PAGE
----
Soon business will face critical shortages of talent, skills and leadership. “What do we do about aging” asks Bruce Tulgan, author of “Winning the Talent Wars.” First, says Tulgan, we must facilitate ways for boomers to work in semi-retirement. Next, he says, “we must facilitate the transfer of knowledge between the generations.”
If long-term consequences don’t motivate you to work at closing the gap, consider immediate payoffs. Today’s anytime, anywhere workplace has pushed cumbersome, hierarchical firms into being nimble and collaborative. Power is now hands-on and directed to the front lines.
These shifts have helped propel Gen Xers to the top at much younger ages than generations before them. Top-level managers are no longer the oldest in the company. Gen Xers everywhere are managing their elders making many boomers mad and envious.
Lately, however, that feeling has been dissipating. “The conflict has lessened some and the jealousy factor dropped as Gen X has not been hired over boomers,” Lancaster says.
As resources and profits tighten, employers are valuing boomer institutional knowledge. So while Gen X likes to plunge ahead and often reinvent the wheel, boomers generally have deeper experience. They can harness smart, cost-effective solutions that work right away. No matter which group manages, the generations can make quite a splash working with each other, instead of against each other.
How You Build Bonds
Typically, neither side recognizes generational conflicts when they flare. People think the disagreements are because of age “He’s so out of touch” or “She has no work ethic.” Alternately, antagonists figure it’s a personality thing “She’s a control freak” or “He has all the subtlety of a sledgehammer.”
Of course, individual differences will always play out. But often, simply raising the concept of the generational model gets employees talking. “Instead of differences between you and me, it turns into differences between boomers and X,” Raines says. “People stop seeing it as personalized.” That’s a lot easier to talk through.
To attract the best talent and get the generations working together, consider these tactics:
Create cross-mentors of Gen Xers and boomers. Let each side educate the other or exchange specialized skills.
When recruiting, focus on how the job benefits the applicant, not just the company. Pitch your message toward generational values.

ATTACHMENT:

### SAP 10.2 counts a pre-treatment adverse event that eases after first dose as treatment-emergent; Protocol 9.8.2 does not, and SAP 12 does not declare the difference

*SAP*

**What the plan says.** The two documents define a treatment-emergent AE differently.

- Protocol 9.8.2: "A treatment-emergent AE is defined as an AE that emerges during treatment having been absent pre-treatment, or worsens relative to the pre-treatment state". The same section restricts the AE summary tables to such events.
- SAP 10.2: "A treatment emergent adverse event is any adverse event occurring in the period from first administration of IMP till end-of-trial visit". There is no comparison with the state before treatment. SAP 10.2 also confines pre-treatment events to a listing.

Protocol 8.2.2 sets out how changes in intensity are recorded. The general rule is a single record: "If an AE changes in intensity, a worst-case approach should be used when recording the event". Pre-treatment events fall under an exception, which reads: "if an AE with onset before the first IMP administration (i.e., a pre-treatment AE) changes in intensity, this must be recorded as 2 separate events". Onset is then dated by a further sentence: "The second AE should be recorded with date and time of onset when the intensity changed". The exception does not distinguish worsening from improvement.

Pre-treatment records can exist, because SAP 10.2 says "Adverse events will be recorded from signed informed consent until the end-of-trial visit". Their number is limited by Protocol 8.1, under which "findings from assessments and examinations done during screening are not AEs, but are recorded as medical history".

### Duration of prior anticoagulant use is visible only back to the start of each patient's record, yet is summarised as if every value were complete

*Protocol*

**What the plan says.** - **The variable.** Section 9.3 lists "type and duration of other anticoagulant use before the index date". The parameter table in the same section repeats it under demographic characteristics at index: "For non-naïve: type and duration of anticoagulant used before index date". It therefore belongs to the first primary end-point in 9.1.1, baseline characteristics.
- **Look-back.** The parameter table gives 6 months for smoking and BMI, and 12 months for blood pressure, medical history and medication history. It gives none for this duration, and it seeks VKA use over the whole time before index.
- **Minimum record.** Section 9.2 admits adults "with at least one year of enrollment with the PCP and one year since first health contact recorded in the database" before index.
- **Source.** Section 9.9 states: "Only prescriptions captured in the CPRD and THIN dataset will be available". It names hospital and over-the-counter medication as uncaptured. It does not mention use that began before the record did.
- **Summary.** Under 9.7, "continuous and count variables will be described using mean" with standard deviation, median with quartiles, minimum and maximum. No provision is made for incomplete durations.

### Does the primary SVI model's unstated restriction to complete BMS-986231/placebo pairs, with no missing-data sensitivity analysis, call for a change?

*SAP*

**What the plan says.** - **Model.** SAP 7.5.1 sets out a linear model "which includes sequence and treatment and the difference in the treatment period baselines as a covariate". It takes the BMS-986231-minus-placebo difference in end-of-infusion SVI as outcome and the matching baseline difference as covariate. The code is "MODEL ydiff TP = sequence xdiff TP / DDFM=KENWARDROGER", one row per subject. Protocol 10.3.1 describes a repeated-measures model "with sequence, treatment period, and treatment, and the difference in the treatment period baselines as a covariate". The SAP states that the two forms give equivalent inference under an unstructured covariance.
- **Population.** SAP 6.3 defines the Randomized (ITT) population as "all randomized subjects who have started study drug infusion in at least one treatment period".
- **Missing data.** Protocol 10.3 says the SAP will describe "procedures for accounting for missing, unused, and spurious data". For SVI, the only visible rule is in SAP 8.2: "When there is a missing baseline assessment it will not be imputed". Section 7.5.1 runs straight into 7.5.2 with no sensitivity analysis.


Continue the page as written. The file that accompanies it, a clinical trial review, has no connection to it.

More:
Manage people as individuals. “The one-size-fits-all approach to managing people has to go,” Tulgan says. “You must really engage with people.” Boomers respond to recognition, counseling, one-to-one feedback. Gen Xers like to be left alone to get the job done sometimes outside of 9-to-5 workdays.
Set up programs for flexible or semi-retired work. You want to retain older workers in part-time, project or advisory roles.
Set up continuous learning programs to retain workers. Gen X has taught boomers the value of jumping jobs. In the current economic climate, the number of job-hoppers is declining. In 2002, 30% of employees say they are always looking for a better opportunity, a drop from 39% in 2000, according to the Randstad North America and RoperASW annual employee satisfaction survey. Still, that’s almost a third of the workforce. And it’s the top talent that gets the offers.
Challenge each generation with appropriate responsibilities. Put Gen X into management positions. Make boomers change agents.
“Generational differences,” Raines says, “are based primarily on assumptions and unconscious criteria.” If you can push aside your stereotypes, and just ask your staffers what they need and how they prefer to be managed, you’ll be way ahead of the generational game.
My thanks to Joanna L. Krotz of Muse productions for putting this wonderful article together. For more marketing and management advice, visit Joanna’s company website, Muse2Muse Productions.com.
If you would like to discuss the above or would like assessments to help you hire the right employee and bridge the generational gap, please call Employee Selection and Development, Inc. at 800-947-5678 or write to firstname.lastname@example.org